We all know that down has been a staple of outdoor gear for years. Incredibly lightweight and warm, it is used as an insulator in sleeping bags, jackets, and mountaineering suits, amongst other products. But, it is also expensive to produce and becomes almost useless when wet. Synthetic alternatives are cheaper of course, and provide better performance in damp conditions, but those types of insulation don’t offer the same level of protection from the cold. But what if there were a natural alternative to down that could be potentially just as warm, but cost far less? That alternative could be milkweed, and it just might be a game changer.

Technology site Gizmodo recently published a story about the potential of milkweed to replace down in outdoor gear. Apparently, the silky filaments of the plant have several properties that could make it highly attractive as an alternative insulator. For instance, it is incredibly light, highly compressible, and has a natural resistance to moisture. It is also quite warm, completely hypoallergenic, and inexpensive to harvest.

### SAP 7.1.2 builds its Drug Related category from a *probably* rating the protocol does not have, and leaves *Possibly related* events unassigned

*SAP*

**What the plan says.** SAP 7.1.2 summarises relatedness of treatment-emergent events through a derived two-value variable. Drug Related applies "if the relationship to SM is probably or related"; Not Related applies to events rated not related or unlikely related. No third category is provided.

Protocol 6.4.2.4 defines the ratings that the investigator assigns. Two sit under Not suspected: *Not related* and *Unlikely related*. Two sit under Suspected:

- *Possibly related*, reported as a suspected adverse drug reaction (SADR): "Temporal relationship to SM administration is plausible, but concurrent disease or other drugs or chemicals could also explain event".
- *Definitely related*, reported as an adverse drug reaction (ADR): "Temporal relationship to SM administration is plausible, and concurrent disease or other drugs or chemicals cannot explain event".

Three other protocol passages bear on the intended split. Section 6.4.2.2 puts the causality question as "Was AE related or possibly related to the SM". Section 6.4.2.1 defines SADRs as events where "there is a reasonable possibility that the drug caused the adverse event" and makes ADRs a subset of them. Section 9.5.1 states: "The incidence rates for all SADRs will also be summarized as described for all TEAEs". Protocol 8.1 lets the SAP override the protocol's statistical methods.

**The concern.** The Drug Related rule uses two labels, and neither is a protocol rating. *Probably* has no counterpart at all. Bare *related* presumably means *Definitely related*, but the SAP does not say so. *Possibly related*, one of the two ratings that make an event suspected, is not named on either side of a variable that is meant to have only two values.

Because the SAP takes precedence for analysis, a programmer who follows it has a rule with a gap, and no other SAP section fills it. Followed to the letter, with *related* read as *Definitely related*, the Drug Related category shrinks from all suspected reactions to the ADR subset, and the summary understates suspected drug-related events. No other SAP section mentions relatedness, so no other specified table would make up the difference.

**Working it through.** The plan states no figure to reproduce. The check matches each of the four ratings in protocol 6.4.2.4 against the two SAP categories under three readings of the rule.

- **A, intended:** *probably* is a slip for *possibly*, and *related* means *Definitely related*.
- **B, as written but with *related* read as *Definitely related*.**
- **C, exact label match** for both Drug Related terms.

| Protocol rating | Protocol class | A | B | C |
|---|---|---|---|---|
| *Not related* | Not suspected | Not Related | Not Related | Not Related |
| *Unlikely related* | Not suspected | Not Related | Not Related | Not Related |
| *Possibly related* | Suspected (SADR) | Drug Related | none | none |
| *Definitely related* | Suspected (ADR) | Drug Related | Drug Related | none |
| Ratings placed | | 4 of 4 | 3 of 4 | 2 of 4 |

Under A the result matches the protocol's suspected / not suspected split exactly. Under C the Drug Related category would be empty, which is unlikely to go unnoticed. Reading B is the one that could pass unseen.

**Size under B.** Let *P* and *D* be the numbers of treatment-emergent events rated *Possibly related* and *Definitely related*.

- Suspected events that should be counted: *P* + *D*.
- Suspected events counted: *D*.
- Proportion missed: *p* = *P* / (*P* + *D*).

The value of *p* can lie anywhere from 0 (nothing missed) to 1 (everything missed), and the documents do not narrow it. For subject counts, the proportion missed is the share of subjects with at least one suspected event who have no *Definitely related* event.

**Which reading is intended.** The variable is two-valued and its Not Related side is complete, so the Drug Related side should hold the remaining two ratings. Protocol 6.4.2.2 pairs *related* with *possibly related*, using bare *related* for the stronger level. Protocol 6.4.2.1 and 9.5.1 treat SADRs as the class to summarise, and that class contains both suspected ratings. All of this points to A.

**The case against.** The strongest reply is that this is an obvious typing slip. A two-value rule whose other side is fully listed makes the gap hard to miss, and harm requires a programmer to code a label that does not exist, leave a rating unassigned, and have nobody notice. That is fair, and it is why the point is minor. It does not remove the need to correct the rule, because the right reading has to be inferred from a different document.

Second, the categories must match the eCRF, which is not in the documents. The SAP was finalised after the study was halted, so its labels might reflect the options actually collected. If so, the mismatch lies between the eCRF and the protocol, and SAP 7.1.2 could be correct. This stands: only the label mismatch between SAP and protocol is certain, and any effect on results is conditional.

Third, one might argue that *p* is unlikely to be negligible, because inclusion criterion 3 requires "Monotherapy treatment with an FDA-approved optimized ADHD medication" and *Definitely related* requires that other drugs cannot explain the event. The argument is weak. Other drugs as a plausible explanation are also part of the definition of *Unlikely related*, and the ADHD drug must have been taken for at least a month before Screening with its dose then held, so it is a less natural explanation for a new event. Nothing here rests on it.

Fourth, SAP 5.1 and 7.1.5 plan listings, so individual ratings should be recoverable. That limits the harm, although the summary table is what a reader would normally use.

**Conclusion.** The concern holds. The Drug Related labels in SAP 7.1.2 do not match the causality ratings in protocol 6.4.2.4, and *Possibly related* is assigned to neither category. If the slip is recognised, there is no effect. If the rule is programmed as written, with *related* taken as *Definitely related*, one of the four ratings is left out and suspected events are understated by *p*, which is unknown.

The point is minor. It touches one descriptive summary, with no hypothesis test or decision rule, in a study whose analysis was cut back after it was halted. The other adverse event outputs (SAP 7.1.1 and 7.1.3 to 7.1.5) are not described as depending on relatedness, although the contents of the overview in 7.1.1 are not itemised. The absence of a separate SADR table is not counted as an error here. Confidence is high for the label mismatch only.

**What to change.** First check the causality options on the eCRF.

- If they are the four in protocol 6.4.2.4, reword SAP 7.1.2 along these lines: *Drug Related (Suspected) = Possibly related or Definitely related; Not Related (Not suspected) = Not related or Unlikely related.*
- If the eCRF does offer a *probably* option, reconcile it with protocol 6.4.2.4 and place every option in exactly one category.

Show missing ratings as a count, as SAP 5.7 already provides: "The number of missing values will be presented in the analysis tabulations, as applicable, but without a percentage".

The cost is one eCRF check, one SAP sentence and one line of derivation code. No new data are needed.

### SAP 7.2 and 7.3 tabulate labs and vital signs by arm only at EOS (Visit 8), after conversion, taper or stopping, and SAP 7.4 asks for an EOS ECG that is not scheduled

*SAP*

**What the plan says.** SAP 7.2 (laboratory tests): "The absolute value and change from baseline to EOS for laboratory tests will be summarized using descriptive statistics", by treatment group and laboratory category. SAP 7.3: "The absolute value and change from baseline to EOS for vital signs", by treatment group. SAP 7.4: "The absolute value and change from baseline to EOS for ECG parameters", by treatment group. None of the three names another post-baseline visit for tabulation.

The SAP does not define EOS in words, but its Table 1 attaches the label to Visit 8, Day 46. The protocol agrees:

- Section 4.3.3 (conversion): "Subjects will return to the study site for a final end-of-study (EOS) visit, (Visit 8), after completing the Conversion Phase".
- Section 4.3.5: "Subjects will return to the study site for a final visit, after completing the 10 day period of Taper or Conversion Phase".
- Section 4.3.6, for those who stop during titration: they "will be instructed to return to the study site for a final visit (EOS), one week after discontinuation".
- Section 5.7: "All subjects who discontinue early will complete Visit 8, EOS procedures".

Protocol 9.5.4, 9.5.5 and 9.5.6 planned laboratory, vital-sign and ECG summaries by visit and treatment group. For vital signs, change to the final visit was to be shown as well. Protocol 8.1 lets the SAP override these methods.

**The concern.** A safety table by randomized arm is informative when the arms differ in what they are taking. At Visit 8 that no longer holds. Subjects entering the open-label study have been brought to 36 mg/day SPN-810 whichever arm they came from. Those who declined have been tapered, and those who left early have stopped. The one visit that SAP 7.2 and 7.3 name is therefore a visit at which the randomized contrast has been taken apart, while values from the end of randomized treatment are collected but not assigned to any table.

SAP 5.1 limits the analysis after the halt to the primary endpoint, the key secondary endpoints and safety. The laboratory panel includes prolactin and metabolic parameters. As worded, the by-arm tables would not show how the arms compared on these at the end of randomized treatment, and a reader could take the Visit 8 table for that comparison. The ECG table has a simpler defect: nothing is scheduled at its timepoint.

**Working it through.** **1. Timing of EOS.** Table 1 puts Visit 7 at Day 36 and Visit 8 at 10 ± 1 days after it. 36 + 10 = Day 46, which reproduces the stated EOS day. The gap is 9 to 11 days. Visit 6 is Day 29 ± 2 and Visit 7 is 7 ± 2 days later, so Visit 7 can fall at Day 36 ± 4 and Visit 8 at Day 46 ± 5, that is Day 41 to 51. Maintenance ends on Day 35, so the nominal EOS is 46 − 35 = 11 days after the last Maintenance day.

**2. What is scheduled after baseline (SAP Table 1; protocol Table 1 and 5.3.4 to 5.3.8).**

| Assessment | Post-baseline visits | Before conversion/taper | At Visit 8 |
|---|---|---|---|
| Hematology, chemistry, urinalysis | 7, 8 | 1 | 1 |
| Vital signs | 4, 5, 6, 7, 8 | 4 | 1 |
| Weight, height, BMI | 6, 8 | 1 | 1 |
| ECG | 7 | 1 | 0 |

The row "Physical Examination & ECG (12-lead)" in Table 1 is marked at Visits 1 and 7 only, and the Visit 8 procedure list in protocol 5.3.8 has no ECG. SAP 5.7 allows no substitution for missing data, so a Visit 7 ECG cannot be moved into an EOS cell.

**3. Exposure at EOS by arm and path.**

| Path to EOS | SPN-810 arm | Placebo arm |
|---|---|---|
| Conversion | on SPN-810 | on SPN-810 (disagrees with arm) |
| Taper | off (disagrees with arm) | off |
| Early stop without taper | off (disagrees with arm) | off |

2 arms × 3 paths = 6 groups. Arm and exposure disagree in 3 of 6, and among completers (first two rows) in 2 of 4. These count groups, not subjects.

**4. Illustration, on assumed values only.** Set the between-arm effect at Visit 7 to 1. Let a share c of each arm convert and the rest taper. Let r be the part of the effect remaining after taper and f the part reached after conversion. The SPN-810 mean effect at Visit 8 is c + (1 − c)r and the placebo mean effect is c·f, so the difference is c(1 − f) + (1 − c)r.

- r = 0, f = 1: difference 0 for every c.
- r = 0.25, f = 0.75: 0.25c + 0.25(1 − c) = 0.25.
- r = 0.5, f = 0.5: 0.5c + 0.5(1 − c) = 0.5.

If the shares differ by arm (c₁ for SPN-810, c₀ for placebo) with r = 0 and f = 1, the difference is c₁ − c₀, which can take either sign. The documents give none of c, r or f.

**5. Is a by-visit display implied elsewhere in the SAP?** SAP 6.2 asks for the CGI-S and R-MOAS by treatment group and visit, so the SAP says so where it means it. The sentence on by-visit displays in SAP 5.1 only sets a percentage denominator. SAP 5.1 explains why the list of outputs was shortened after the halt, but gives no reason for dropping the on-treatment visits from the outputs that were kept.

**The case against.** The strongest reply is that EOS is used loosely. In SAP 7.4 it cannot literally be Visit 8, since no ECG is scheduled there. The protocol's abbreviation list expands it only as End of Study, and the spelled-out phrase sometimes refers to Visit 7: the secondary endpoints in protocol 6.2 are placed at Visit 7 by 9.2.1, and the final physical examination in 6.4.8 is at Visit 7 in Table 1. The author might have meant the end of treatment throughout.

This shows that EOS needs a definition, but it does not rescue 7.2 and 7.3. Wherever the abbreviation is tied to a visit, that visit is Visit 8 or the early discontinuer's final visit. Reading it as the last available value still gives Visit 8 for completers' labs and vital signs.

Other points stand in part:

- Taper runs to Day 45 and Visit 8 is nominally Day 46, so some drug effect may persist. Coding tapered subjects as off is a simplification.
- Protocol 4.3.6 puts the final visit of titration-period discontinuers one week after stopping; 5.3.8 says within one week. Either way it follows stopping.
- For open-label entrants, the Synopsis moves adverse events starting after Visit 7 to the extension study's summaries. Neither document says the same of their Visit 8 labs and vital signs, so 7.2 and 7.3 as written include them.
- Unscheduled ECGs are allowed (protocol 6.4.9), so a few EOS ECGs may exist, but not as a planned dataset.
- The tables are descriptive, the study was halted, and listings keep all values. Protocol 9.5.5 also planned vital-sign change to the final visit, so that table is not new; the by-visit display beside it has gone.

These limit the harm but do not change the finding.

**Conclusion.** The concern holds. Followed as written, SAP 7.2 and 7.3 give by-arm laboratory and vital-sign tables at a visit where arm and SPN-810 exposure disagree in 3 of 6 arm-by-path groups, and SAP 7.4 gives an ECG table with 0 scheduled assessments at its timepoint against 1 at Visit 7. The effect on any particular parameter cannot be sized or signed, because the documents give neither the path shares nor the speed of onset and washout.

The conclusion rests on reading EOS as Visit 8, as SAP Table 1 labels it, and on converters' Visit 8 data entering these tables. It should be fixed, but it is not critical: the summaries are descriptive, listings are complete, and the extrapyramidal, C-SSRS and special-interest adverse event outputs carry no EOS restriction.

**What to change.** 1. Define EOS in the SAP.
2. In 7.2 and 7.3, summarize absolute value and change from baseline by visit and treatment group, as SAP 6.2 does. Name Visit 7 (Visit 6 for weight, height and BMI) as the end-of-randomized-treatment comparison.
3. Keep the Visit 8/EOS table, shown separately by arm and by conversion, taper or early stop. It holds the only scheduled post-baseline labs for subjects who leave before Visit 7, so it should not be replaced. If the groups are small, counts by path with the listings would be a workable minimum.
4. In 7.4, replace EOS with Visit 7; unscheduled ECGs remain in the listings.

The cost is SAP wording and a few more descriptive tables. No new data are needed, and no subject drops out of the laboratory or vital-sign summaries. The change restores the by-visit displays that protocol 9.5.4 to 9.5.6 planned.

While all of that makes it sound like a wonder material, the article cautions that studies have indicated that when used as a loose fill, milkweed doesn’t stack up all that well with down. But when the fibers are woven into sheets that resemble Thinsulate or Primaloft, it performed much better. A Canadian company called Chlorophylle did just that, and the results have been surprising.

Last month, Chlorophylle’ CEO Jean-François Tardiff wore a prototype jacket made from the milkweed fabrics on a climb up Mt. Lafayette, a 5200-foot peak located in the White Mountains of New England. On that climb, temperatures dropped as low as -22ºF, but he reportedly told reporters that the jacket was “too warm.”

milkweed2(Photo Credit: Radio Canada)

Early tests indicate that the lightweight material is capable of maintaining its loft and insulating properties even while wet. The company is continuing to explore the possibilities of this new type of milkweed-based insulation, and even hopes to have more prototypes ready to test on Everest next year.

To find out more about the possibilities of milkweed as a down replacement, read the full article here.